Thy two {c} breasts are like two young roes that are twins, which feed among the lilies.

(c) In which are knowledge and zeal two precious jewels.

5. two young roes, &c.] two fawns that are twins of a gazelle.

which feed among the lilies] pasturing among the lilies. Probably the comparison is meant to be limited merely to the twin fawns, and the feeding among the lilies is simply a familiar and somewhat conventional background (cp. Song of Solomon 2:16 and Song of Solomon 6:2-3), intended to complete the picture of the fawns in their native haunts.

Verse 5. - Thy two breasts are like two fawns that are twins of a roe, which feed among the lilies. This is a beautiful and yet perfectly delicate figure, describing the lovely equality and perfect shape and sweet freshness of the maiden's bosom. The meadow covered with lilies suggests beauty and fragrance. Thus the loveliness of the bride is set forth in seven comparisons, her perfections being sevenfold. "A twin pair of the young of the gazelle, lying in a bed covered with lilies, representing the fragrant delicacy and elegance of a chaste virgin besom, veiled by the folds of a dress redolent of sweet odour" (cf. Song of Solomon 1:13). The bridegroom, having thus delighted himself in praise of his bride's loveliness, then proceeds to declare his desire for her sweet society, but he is interrupted by the bride. Song of Solomon 4:55 Thy two breasts are like two fawns,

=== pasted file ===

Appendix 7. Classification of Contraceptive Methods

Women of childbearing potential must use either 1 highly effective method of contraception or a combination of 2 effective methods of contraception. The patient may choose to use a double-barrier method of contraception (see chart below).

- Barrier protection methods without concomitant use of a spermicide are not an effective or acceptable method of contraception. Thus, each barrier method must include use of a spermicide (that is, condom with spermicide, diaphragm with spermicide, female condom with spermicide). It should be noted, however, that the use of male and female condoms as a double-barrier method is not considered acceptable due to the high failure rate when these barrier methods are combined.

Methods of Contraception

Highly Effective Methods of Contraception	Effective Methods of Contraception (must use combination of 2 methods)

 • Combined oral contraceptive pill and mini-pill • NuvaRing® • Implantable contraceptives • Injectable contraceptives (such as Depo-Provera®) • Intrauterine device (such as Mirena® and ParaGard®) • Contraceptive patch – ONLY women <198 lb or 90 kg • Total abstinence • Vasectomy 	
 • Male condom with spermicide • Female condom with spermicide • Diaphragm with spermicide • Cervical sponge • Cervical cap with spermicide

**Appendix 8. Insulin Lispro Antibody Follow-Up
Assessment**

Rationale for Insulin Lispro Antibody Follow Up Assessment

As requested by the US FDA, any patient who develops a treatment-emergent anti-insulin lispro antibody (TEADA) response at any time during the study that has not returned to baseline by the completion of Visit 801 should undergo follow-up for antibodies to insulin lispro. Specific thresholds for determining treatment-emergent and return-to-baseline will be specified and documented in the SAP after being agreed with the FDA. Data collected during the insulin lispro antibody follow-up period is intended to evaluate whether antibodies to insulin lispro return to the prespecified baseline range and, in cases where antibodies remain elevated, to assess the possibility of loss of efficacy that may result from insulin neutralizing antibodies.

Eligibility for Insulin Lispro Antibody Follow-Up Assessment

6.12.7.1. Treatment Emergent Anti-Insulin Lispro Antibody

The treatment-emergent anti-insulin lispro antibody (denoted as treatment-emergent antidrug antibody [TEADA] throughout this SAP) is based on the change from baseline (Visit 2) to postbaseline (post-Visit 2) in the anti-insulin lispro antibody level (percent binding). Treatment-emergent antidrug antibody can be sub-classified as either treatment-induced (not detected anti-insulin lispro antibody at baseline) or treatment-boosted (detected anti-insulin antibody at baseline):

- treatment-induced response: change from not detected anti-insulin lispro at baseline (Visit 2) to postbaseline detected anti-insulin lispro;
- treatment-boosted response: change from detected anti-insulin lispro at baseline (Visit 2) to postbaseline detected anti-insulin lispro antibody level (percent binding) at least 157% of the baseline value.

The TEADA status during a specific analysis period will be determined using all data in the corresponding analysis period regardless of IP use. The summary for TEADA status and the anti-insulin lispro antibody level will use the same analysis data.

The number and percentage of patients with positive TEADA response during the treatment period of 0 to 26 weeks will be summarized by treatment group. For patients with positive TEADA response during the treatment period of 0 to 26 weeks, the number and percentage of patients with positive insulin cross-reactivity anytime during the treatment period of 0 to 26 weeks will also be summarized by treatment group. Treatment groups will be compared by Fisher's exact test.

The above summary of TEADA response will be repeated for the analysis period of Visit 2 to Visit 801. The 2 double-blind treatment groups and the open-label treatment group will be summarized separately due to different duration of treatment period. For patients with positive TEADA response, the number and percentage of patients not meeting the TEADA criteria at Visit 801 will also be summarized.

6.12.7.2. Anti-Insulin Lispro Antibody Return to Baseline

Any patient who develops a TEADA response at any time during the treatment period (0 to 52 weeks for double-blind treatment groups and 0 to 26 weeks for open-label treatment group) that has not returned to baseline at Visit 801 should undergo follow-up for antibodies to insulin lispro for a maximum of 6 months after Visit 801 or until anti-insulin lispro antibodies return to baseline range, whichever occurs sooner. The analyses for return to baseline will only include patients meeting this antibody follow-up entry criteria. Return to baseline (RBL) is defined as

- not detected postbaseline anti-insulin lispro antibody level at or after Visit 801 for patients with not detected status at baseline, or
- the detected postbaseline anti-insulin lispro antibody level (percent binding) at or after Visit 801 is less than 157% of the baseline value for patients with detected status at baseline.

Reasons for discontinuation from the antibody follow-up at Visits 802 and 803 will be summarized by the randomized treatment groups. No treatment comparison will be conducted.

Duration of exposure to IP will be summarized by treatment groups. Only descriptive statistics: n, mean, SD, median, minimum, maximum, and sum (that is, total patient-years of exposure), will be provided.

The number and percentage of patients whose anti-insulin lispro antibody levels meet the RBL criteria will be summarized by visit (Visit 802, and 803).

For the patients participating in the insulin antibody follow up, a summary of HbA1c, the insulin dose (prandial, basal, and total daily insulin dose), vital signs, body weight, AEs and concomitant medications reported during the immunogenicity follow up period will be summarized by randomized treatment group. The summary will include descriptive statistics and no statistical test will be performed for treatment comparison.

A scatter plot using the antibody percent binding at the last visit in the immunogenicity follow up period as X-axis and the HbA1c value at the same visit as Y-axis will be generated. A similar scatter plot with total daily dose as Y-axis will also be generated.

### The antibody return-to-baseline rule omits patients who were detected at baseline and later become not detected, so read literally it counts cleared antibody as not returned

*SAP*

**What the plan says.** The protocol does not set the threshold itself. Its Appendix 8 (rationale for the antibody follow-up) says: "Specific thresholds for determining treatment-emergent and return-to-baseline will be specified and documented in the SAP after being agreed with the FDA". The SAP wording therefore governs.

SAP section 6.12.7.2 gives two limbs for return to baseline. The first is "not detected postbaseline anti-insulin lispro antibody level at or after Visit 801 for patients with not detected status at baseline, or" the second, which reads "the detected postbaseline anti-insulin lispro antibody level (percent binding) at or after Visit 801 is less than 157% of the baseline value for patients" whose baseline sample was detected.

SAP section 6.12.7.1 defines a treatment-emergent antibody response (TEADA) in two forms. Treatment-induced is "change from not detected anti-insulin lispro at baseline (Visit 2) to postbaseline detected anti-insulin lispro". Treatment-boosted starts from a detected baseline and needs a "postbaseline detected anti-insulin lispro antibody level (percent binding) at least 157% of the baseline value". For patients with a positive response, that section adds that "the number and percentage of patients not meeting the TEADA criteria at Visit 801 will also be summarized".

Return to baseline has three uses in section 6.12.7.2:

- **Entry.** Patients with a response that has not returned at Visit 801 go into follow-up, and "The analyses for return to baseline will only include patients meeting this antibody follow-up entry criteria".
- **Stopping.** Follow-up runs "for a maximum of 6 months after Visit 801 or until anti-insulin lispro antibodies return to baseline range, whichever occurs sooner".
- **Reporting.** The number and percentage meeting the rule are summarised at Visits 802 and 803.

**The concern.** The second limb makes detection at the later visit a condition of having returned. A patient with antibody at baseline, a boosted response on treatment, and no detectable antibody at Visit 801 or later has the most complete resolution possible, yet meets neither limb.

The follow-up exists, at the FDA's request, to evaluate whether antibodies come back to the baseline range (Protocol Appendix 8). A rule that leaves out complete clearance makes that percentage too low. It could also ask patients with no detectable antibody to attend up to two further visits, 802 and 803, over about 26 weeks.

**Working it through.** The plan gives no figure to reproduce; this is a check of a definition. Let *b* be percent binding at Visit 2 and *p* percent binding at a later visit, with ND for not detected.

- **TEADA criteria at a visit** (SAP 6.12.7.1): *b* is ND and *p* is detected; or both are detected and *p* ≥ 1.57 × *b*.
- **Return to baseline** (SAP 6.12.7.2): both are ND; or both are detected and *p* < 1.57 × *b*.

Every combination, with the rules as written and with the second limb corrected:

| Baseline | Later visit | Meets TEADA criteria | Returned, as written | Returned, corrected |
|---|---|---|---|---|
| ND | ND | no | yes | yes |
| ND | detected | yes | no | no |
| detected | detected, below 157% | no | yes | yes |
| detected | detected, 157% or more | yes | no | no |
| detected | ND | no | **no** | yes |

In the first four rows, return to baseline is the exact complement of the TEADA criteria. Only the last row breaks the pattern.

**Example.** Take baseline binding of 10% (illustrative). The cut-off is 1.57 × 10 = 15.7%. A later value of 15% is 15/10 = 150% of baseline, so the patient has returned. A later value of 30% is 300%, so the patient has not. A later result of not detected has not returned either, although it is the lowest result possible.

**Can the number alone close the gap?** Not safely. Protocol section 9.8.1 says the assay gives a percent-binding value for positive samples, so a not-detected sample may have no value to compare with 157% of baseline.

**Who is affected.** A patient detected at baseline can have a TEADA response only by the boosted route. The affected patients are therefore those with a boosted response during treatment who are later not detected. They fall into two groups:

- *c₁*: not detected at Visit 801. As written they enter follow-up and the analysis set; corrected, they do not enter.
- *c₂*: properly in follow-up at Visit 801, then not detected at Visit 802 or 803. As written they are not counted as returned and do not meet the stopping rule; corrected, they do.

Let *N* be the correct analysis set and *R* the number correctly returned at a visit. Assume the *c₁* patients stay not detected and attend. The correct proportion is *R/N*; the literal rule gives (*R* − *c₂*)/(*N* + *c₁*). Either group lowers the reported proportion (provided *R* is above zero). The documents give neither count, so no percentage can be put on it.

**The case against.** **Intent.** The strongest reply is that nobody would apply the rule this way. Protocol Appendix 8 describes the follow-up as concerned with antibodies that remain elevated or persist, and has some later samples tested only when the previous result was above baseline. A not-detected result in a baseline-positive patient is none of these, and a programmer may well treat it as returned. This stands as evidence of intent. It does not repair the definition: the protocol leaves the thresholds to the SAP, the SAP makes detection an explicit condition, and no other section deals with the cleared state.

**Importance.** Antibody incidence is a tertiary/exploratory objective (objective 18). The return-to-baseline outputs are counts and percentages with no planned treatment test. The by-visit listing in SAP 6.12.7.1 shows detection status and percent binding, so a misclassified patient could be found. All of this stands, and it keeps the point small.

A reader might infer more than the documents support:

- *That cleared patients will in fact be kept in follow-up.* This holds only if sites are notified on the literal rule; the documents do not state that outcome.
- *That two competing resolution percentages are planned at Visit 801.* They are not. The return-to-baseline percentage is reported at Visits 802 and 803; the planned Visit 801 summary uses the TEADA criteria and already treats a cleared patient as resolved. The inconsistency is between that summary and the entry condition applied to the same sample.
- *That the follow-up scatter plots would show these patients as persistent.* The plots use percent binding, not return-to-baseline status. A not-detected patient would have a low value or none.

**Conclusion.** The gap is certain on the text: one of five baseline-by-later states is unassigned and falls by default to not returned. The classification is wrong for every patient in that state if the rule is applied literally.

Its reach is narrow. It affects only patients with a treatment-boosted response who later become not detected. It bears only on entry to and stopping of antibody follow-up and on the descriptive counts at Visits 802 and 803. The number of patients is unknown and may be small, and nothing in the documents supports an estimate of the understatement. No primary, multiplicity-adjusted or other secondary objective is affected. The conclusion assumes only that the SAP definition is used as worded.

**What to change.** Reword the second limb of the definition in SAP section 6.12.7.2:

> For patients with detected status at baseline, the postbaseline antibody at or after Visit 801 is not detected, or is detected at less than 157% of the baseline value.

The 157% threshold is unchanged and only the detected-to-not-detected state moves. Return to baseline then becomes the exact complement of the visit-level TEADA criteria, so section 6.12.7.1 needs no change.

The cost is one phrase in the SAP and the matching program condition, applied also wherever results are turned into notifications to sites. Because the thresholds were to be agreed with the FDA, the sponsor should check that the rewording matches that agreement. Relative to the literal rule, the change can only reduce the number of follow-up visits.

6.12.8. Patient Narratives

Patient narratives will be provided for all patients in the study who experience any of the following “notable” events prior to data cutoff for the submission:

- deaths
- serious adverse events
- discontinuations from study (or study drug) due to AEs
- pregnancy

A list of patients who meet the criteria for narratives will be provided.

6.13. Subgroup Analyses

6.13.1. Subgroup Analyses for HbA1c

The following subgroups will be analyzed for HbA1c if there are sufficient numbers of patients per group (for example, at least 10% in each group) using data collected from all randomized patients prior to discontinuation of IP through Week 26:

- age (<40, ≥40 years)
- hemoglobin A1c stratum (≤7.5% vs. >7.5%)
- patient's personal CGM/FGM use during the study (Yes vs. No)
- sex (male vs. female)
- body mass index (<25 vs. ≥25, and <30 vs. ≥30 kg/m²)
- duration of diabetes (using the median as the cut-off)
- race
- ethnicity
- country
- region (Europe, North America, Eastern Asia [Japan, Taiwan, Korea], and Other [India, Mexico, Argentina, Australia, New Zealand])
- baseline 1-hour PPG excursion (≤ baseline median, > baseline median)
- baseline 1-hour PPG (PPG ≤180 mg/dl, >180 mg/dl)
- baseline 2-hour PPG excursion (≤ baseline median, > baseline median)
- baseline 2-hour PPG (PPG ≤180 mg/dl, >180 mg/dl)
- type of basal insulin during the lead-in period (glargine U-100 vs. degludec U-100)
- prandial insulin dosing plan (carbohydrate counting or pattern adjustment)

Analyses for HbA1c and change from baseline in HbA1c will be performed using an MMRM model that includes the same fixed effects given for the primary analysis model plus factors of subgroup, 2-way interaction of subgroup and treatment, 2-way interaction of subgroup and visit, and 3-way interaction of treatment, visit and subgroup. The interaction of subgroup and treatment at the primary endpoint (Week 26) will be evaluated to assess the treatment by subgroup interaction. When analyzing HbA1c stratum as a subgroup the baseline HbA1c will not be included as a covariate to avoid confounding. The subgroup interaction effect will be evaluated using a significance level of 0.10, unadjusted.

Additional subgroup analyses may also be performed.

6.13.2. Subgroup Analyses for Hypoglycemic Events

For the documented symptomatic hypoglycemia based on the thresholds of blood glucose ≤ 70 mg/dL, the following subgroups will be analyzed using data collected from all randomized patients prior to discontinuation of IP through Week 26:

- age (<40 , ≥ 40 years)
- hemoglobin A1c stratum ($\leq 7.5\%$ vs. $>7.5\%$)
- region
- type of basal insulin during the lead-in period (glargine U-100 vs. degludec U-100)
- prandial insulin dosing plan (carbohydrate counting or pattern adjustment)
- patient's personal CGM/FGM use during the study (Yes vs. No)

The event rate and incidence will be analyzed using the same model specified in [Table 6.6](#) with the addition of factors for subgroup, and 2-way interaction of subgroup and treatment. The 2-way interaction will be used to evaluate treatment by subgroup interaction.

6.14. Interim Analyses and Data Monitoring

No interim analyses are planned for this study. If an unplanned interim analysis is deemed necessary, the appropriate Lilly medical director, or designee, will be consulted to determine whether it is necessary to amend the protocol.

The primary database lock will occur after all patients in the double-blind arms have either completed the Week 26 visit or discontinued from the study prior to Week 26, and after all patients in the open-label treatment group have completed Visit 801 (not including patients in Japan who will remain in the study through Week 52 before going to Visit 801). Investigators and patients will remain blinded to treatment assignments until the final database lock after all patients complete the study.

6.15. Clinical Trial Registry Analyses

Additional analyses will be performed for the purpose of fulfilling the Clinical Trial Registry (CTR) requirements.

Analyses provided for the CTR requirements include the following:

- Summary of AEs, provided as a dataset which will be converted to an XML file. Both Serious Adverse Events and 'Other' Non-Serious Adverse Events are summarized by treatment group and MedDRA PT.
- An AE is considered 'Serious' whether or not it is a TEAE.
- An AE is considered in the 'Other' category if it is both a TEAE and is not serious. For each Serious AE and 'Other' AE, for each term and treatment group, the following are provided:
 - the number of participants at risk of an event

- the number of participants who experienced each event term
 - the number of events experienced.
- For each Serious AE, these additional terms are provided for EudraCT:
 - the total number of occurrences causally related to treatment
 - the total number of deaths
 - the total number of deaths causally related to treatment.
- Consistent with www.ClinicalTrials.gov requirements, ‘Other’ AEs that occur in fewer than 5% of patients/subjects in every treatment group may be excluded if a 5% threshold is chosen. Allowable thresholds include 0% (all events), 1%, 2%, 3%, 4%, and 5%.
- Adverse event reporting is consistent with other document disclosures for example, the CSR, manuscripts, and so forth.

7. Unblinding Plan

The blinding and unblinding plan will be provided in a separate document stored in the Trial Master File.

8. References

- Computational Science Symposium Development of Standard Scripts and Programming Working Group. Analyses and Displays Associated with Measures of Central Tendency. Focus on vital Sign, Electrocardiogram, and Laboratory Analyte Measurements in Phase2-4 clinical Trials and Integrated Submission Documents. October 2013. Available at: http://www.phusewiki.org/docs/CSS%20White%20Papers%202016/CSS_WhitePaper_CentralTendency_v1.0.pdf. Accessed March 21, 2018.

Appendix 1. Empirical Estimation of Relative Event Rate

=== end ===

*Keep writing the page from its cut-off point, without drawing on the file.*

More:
Twins of a gazelle,

   Which feed among lilies.

The dual, originating in the inner differ. of the plur., which denotes in Heb. not two things of any sort, but two paired by nature or by art, exists only in the principal form; שׁדים, as soon as inflected, is unrecognisable, therefore here, where the pair as such is praised, the word שׁני is used. The breasts are compared to a twin pair of young gazelles in respect of their equality and youthful freshness, and the bosom on which they raise themselves is compared to a meadow covered with lilies, on which the twin-pair of young gazelles feed. With this tender lovely image the praise of the attractions of the chosen one is interrupted.

If one counts the lips and the mouth as a part of the body, which they surely are, there are seven things here praised, as Hengst. rightly counts (the eyes, the hair, teeth, mouth, temples, neck, breasts); and Hahn speaks with right of the sevenfold beauty of the bride.